Additionally, even the best science, analysis and intentions won’t always point you towards the right product. In this instance, I was the customer rather than the salesperson. I weigh a little more than most runners my height, I heel strike, and I over-pronate. My gait is atrocious, and my legs pinwheel to the side when I run due to a weakness in my right hip.  By all reasoning, I should be in a motion control shoe. After trying many shoes, I was fitted for a fantastic pair that carried me easily through training and racing my first few half marathons. Then, out of the blue, I started getting shin splints and tendonitis in my ankles. Science would point me towards new shoes with more cushioning and support, but trial and error have landed me in minimalist shoes. Without any support and cushioning, my gait naturally changes to one that’s lighter, easier, and smoother. Bottom line: know what type of runner you are and what shoes are best suited for you. But if those don’t work – don’t be afraid to think outside the box. (ha!)

Essentially, you need to approach the selection process with an open mind. Running shoes can make your run the most or the least enjoyable part of your day.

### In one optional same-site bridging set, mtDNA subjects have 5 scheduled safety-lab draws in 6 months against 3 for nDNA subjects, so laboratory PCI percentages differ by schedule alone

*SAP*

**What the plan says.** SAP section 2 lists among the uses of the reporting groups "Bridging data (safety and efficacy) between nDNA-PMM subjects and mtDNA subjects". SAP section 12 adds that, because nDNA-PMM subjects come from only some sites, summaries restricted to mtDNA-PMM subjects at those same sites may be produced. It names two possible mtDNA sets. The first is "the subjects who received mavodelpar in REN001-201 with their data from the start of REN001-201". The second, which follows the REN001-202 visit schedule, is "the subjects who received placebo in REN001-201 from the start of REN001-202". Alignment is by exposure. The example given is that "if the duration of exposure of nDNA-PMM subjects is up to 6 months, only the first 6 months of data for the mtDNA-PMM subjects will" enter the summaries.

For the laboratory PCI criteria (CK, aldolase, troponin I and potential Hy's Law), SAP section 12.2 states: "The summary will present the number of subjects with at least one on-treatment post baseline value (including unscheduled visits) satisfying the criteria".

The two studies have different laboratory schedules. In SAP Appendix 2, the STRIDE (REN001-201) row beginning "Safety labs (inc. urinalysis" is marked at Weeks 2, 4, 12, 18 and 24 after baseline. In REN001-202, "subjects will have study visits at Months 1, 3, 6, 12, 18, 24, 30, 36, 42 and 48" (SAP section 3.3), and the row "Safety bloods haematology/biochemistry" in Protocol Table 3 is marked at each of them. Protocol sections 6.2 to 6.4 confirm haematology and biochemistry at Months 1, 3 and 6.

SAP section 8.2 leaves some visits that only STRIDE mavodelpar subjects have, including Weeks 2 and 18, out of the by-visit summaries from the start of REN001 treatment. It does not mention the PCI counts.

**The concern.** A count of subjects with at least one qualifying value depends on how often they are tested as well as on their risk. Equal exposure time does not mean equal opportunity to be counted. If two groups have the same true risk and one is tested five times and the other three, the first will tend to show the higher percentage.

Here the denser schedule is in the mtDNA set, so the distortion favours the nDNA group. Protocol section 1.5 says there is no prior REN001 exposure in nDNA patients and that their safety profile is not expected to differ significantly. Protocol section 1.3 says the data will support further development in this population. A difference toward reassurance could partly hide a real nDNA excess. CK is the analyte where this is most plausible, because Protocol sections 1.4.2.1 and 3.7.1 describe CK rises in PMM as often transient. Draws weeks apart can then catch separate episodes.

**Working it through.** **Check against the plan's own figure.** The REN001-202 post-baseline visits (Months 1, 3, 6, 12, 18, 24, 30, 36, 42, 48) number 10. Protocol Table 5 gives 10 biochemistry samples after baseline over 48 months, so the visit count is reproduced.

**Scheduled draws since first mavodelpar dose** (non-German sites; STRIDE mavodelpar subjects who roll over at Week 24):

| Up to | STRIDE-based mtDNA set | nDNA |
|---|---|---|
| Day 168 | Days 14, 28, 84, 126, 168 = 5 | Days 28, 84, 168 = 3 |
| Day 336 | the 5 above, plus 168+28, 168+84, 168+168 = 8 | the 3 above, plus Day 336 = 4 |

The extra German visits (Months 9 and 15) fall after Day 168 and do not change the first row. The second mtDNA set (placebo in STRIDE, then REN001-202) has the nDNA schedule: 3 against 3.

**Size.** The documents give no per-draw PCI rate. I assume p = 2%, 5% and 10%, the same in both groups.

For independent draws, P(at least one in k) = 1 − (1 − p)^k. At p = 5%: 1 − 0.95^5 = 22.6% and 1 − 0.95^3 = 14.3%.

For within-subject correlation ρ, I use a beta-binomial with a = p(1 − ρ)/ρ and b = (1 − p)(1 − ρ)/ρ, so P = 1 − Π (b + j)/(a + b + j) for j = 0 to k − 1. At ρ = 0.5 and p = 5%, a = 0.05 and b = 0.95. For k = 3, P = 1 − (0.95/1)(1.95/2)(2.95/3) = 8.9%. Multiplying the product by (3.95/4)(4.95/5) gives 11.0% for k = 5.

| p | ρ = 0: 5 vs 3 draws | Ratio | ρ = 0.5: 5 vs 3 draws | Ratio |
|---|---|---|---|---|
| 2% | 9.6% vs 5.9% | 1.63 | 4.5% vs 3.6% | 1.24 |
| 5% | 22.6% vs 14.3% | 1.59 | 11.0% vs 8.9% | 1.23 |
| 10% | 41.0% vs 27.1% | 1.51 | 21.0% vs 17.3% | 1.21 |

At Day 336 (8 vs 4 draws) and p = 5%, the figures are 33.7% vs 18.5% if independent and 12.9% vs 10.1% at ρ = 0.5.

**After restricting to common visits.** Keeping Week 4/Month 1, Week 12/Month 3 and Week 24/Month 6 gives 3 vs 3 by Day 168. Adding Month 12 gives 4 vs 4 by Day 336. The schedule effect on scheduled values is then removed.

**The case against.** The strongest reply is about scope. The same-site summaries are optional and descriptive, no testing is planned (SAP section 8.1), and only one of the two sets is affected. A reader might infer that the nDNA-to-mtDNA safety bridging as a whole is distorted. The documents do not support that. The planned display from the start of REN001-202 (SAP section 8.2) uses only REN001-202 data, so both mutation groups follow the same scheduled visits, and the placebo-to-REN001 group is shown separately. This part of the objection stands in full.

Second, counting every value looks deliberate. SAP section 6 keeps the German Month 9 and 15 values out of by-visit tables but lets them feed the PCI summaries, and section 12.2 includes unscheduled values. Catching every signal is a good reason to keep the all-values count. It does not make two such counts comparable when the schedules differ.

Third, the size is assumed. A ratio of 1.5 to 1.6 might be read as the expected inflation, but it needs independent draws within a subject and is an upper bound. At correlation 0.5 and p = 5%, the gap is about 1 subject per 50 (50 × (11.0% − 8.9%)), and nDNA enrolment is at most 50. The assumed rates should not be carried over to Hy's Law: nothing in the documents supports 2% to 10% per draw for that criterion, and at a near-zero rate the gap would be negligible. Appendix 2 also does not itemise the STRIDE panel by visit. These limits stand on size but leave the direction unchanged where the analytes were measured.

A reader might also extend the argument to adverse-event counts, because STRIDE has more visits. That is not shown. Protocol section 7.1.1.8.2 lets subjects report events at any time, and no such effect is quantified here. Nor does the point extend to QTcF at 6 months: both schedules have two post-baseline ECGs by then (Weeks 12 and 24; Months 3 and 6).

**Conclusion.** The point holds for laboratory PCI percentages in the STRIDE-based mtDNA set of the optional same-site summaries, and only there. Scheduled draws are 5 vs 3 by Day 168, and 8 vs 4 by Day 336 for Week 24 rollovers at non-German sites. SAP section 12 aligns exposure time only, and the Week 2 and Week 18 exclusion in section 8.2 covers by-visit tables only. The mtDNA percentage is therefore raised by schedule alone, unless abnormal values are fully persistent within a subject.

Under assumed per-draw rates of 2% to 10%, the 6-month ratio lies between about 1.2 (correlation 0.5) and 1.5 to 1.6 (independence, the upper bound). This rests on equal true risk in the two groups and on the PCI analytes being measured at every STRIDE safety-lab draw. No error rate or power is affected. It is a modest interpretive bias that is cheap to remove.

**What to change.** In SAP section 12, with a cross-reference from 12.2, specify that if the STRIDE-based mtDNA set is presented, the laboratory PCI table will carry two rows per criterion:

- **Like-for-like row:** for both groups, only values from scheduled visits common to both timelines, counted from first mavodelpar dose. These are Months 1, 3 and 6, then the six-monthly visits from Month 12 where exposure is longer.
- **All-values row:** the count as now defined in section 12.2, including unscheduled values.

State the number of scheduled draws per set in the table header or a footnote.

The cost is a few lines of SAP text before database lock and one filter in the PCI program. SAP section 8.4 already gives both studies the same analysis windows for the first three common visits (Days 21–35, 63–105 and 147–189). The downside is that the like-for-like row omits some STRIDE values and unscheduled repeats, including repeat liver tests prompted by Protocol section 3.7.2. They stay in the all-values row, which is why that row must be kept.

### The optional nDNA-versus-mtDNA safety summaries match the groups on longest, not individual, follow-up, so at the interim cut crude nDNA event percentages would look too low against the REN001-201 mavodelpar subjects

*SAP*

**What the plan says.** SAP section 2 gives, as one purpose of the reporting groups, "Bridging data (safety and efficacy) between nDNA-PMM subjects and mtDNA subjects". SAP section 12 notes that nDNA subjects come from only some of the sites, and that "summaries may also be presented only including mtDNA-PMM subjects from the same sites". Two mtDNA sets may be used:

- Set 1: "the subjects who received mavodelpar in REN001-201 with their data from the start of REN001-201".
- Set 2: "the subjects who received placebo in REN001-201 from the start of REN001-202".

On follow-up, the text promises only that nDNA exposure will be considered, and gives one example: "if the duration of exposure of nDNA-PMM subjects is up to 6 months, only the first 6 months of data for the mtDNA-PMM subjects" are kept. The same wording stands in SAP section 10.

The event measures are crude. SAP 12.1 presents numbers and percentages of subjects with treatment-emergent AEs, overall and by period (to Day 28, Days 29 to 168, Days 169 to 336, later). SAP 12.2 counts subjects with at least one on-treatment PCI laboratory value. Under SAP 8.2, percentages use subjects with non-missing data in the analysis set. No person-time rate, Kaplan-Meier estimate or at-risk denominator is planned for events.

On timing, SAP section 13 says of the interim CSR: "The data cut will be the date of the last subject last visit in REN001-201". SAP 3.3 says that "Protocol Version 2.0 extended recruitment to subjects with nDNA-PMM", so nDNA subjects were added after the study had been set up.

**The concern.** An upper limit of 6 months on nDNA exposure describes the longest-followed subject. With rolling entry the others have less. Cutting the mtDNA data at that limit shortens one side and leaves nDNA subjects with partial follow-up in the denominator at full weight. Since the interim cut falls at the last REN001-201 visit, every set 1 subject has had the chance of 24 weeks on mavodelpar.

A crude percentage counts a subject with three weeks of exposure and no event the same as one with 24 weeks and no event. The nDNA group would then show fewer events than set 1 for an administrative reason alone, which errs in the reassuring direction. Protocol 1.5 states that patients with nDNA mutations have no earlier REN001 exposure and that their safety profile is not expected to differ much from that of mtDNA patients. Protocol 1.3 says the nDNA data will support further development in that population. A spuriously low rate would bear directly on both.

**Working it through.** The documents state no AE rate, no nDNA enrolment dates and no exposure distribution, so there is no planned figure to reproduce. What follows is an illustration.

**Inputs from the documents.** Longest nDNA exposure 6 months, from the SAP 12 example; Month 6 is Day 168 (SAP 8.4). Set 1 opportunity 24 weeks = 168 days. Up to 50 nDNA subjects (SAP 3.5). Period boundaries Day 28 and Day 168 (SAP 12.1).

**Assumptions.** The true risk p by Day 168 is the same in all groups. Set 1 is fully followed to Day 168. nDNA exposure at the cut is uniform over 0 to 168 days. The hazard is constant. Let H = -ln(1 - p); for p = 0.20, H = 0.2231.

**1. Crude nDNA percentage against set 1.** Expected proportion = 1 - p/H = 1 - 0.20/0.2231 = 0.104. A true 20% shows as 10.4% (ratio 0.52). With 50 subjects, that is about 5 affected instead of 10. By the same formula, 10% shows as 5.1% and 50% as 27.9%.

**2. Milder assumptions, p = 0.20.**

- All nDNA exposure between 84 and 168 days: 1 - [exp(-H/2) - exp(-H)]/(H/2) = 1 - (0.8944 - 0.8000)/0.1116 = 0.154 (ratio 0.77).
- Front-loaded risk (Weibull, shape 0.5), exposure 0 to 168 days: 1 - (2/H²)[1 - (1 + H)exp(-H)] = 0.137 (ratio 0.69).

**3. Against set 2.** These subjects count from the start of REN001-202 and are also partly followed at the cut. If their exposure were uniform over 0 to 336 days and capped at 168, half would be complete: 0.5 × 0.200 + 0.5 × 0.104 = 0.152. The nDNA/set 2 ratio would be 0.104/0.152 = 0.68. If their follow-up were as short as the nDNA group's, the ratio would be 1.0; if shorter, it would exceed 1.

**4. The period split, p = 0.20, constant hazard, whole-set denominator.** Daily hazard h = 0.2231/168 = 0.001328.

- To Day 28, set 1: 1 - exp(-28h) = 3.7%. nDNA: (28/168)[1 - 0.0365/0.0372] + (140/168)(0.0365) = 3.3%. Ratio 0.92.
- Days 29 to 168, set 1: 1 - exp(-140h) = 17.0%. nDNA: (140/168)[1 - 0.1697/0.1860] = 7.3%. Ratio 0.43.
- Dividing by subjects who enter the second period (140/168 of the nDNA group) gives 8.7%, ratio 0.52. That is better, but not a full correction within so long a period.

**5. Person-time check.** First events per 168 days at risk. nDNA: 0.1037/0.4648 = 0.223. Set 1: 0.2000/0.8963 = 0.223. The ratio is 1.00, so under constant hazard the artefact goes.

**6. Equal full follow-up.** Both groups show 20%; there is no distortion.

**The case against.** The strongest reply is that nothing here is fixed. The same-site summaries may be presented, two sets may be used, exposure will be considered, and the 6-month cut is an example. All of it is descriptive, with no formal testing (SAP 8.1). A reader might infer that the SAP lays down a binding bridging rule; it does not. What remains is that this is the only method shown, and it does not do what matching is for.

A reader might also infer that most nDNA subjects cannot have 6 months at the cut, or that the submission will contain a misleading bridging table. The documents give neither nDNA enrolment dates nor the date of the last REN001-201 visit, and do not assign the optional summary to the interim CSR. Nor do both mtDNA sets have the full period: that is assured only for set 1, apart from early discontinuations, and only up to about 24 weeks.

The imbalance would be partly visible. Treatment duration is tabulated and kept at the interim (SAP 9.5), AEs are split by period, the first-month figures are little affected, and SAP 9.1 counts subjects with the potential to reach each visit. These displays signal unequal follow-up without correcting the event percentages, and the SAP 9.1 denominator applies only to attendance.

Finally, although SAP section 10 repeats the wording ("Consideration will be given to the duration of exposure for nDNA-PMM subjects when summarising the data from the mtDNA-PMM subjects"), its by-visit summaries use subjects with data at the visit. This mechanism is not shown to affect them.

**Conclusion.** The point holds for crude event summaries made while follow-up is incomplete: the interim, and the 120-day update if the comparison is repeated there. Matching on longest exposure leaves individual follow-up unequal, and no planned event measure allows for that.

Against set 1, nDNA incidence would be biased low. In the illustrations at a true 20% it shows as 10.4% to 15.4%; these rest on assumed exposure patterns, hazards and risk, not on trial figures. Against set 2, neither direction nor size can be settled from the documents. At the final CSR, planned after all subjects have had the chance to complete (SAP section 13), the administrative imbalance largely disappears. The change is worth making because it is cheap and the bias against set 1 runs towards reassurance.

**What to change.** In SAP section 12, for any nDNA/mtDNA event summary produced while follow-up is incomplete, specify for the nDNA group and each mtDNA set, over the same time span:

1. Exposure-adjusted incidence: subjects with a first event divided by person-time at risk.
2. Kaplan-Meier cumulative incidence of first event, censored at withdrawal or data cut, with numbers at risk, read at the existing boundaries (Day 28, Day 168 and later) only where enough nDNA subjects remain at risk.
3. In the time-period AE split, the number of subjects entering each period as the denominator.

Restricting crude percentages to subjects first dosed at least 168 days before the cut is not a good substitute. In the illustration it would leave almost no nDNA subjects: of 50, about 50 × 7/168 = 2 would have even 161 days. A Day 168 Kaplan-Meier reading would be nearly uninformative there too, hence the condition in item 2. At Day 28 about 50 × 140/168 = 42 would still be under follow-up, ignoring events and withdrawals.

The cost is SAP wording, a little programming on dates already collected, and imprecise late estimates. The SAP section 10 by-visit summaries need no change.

Respect the shoe. And your salesperson. See you on the salesfloor!!!

Written by

Tracy is a certified personal trainer with the National Academy of Sports Medicine. She’s employed by a major fitness footwear retailer as a Regional Product and Sales Trainer. By working in what she considers to be “as close to a dream job as you can get,” Tracy gets to travel the east coast while educating her co-workers and potential clients on the benefits of embracing a healthy lifestyle.

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One Response to "What your running shoes wish you knew"

  1. Good article. I change out my sneaks at about 250 miles. After about that mileage the small aches will start after the runs, so I change them and ‘pow’ no aches.